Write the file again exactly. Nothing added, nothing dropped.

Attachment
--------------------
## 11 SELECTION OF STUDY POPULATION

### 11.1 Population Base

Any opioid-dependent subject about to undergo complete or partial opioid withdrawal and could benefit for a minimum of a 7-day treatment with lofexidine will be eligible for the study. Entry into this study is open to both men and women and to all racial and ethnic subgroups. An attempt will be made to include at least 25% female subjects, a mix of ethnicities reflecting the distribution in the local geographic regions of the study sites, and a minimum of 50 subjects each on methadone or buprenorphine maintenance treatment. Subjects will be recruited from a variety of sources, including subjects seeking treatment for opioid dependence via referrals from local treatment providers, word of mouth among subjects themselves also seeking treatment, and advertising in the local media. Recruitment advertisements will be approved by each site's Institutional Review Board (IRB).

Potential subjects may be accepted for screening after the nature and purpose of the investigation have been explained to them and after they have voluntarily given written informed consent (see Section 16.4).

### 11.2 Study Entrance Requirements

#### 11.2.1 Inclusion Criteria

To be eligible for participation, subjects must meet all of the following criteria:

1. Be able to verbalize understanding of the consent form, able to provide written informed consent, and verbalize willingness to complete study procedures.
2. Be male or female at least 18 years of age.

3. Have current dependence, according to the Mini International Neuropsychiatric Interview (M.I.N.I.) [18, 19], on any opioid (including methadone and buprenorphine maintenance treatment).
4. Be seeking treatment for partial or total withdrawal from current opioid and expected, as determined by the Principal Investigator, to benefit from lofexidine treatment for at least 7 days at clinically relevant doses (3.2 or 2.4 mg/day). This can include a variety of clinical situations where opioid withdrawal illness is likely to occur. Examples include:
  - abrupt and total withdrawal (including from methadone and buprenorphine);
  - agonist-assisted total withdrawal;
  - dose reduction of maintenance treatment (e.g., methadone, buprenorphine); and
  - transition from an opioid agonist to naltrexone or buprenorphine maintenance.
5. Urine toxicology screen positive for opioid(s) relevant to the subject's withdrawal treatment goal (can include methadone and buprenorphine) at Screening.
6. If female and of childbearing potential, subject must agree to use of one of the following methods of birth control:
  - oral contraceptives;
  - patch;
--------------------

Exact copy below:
## 11 SELECTION OF STUDY POPULATION

### 11.1 Population Base

Any opioid-dependent subject about to undergo complete or partial opioid withdrawal and could benefit for a minimum of a 7-day treatment with lofexidine will be eligible for the study. Entry into this study is open to both men and women and to all racial and ethnic subgroups. An attempt will be made to include at least 25% female subjects, a mix of ethnicities reflecting the distribution in the local geographic regions of the study sites, and a minimum of 50 subjects each on methadone or buprenorphine maintenance treatment. Subjects will be recruited from a variety of sources, including subjects seeking treatment for opioid dependence via referrals from local treatment providers, word of mouth among subjects themselves also seeking treatment, and advertising in the local media. Recruitment advertisements will be approved by each site's Institutional Review Board (IRB).

Potential subjects may be accepted for screening after the nature and purpose of the investigation have been explained to them and after they have voluntarily given written informed consent (see Section 16.4).

### 11.2 Study Entrance Requirements

#### 11.2.1 Inclusion Criteria

To be eligible for participation, subjects must meet all of the following criteria:

1. Be able to verbalize understanding of the consent form, able to provide written informed consent, and verbalize willingness to complete study procedures.
2. Be male or female at least 18 years of age.

3. Have current dependence, according to the Mini International Neuropsychiatric Interview (M.I.N.I.) [18, 19], on any opioid (including methadone and buprenorphine maintenance treatment).
4. Be seeking treatment for partial or total withdrawal from current opioid and expected, as determined by the Principal Investigator, to benefit from lofexidine treatment for at least 7 days at clinically relevant doses (3.2 or 2.4 mg/day). This can include a variety of clinical situations where opioid withdrawal illness is likely to occur. Examples include:
  - abrupt and total withdrawal (including from methadone and buprenorphine);
  - agonist-assisted total withdrawal;
  - dose reduction of maintenance treatment (e.g., methadone, buprenorphine); and
  - transition from an opioid agonist to naltrexone or buprenorphine maintenance.
5. Urine toxicology screen positive for opioid(s) relevant to the subject's withdrawal treatment goal (can include methadone and buprenorphine) at Screening.
6. If female and of childbearing potential, subject must agree to use of one of the following methods of birth control:
  - oral contraceptives;
  - patch;